By storing the values in both the base currency and USD, such reporting will be greatly simplified. This is the reason we take the one-time cost of calculating and storing the USD value, so it can be read many times.
Q3: What is the impact on the existing data if someone - say after 2
years - changes the base currency from US dollars to AUD Australian
Technically, if such a change is expected, then don't name any database structures with
USD, instead use something generic like
If such a change is done, the finance division of the company will instruct you how to restate the financial data - e.g. should you recalculate the base values based on the prevailing FX rate at the time of the transaction, or just use a flat conversion factor? In any case, once this decision is given to you, you just need to enter the appropriate conversion factors into the
FX_RATES table, and run a one-off process to repopulate the
PURCHASE_ORDERS.ORDER_VALUE_BASE column. Apart from the FX rate, all the other information for this lookup is already present and unchanged in the
Q4: What is the best way to deal with multiple currencies so application
handles minimum amount of conversions?
This will again be driven by your business needs, it will not be a technical decision. If there is a need to frequently report on both the local currency as well as the base (USD) currency, it helps to store the relevant transaction values in both currencies. By calculating it once and storing it, you can benefit from accessing stored data thereafter.
Also, since you're not discarding any data, you can always recalculate the financials if required. Some scenarios where this might be required are:
- A corporate decision is made that the base currency is calculated using the prevailing exchange rate at the time of the PO being raised, but the base (USD) currency is to be recalculated when the PO is closed or invoiced. In such a case, you'd use a different date to look up the
FX_RATES table at the time of closing the PO.
- If the pound suddenly tanks, and changes from 1 GBP = 1.25 USD to 1.5 GBP = 1 USD, you might be required to calculate the dollar impact of such a change. Then, you can get the difference between the stored value
ORDER_VALUE_USD and a re-calculated value using today's exchange rate from the
FX_RATES table, to determine the dollar impact of such a shift.
Q5: Can't the exchange rate at the time of transaction be stored in the
purchase orders table? This way, system wont need to look up the
exchange rate in FX rates table. (Asked via a follow-up comment)
The exchange rate can definitely be stored in the PO table, instead of the USD amount. There is nothing intrinsically "wrong" about storing exchange rates in the PO table, nor is there anything "right" about storing the USD amount instead.
Of course, that then will lead on to a question of - where do you get the exchange rate from in order to populate it into the PO table, if you don't store it in some lookup table in the first place. Bear in mind that in large/global corporations, FX rates will in all likelihood not be populated via the LOB application itself, it will be some external source, such as a FX rates team that determines FX rates to be used across the company. In such a case, storing the FX rates in a separate table is more convenient.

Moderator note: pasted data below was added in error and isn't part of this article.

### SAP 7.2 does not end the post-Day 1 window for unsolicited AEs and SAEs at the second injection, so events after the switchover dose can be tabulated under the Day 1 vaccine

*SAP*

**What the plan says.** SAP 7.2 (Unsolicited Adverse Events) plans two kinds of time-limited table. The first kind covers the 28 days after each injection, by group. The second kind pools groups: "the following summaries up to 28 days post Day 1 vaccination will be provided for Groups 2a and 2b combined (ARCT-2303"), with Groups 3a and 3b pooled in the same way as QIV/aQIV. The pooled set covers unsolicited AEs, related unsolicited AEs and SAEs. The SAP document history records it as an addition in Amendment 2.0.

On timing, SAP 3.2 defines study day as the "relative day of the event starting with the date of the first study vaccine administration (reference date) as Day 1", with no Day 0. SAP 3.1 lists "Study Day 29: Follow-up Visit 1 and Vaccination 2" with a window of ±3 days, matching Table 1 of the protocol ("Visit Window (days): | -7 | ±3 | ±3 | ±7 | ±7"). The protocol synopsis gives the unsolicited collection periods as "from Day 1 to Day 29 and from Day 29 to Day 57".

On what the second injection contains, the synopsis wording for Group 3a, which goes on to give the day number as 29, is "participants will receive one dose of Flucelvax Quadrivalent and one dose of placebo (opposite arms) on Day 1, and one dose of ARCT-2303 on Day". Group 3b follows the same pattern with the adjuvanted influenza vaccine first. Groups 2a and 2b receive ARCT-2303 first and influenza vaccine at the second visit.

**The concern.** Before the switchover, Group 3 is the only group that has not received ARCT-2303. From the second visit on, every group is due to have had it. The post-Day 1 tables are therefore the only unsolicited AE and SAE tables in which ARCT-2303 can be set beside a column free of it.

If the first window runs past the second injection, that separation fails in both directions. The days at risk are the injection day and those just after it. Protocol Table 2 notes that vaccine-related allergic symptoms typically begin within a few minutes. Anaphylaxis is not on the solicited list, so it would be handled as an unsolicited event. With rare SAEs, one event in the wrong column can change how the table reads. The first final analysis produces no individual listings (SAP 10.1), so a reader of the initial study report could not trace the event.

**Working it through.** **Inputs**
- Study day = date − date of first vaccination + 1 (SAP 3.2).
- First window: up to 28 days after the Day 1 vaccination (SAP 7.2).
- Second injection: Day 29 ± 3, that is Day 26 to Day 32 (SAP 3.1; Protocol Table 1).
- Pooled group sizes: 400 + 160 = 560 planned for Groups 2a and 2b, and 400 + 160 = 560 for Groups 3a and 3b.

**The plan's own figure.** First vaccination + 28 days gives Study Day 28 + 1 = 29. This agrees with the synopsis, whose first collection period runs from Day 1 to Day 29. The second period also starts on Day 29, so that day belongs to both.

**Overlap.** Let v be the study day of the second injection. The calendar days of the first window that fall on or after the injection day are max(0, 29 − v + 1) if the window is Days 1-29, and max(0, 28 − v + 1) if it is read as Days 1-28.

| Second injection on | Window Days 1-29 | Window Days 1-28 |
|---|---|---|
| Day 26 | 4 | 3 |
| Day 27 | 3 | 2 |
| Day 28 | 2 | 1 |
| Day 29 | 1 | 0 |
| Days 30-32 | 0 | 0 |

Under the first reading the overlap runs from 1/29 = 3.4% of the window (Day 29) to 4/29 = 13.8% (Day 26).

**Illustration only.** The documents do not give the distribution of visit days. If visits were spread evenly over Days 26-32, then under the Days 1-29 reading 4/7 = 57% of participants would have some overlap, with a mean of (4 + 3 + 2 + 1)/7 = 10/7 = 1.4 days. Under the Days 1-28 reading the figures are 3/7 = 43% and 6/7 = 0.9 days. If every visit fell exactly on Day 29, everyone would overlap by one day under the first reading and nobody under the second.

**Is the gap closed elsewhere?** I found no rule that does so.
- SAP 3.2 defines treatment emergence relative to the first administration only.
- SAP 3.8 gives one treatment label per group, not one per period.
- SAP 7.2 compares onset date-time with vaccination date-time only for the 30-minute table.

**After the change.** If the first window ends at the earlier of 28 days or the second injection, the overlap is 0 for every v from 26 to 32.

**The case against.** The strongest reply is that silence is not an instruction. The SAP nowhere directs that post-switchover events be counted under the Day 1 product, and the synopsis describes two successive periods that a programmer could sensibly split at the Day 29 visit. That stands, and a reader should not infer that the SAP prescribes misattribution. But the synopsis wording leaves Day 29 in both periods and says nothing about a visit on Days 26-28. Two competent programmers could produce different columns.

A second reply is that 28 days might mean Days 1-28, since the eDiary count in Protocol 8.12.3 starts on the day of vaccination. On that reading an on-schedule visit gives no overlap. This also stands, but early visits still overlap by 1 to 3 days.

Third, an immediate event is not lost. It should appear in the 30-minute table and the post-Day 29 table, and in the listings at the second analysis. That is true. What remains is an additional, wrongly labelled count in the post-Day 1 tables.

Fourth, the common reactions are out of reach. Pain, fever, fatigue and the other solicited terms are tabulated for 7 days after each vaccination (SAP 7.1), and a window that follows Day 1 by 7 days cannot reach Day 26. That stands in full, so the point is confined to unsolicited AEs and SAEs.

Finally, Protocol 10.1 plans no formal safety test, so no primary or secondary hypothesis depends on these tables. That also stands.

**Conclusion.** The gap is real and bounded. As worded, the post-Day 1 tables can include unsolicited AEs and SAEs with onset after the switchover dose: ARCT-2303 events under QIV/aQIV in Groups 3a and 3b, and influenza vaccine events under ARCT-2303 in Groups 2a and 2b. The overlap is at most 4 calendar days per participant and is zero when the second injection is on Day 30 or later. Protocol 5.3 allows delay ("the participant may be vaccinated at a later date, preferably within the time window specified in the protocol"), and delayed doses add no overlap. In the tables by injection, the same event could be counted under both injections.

I've listed some of the benefits of different approaches below. You'd need to pick the one(s) you use based on your needs.
- Benefit of Storing USD in the PO Table: Amounts in USD are directly available without needing any further calculation (i.e. no need to calculate
ORDER_VALUE_LOC x EXCHANGE_RATE when running a report).
- Benefit of a separate FX Rates table: FX rates are centrally stored in a single table, making it easier to update & review (remember large corporations might have a separate team fixing the FX rates for company-wide use), as well as validate (e.g. to check for continuity of FX rates - in the above example, it is trivially simple to check that there no gaps for FX rates by stringing together the valid from/to dates on successive rows). FX rates are not scattered around multiple tables.
- Benefit of Storing FX Rate in the PO Table: No need for a separate
Of course, you could redundantly store additional information (trading off storage) to gain a benefit (for example, in the PO table you store the local currency amount, FX rate and USD amount, as well as keep a separate FX rates table. This allows you to easily print out PO documents that displays the local currency amount, and the FX rate used to convert it to the USD amount. At the same time, the FX rates table remains as an authoritative source of exchange rates).
Remember, the question - and its answers - are subjective, so there's no right nor wrong. Tailor all these recommendations to your requirements, and your company's standards.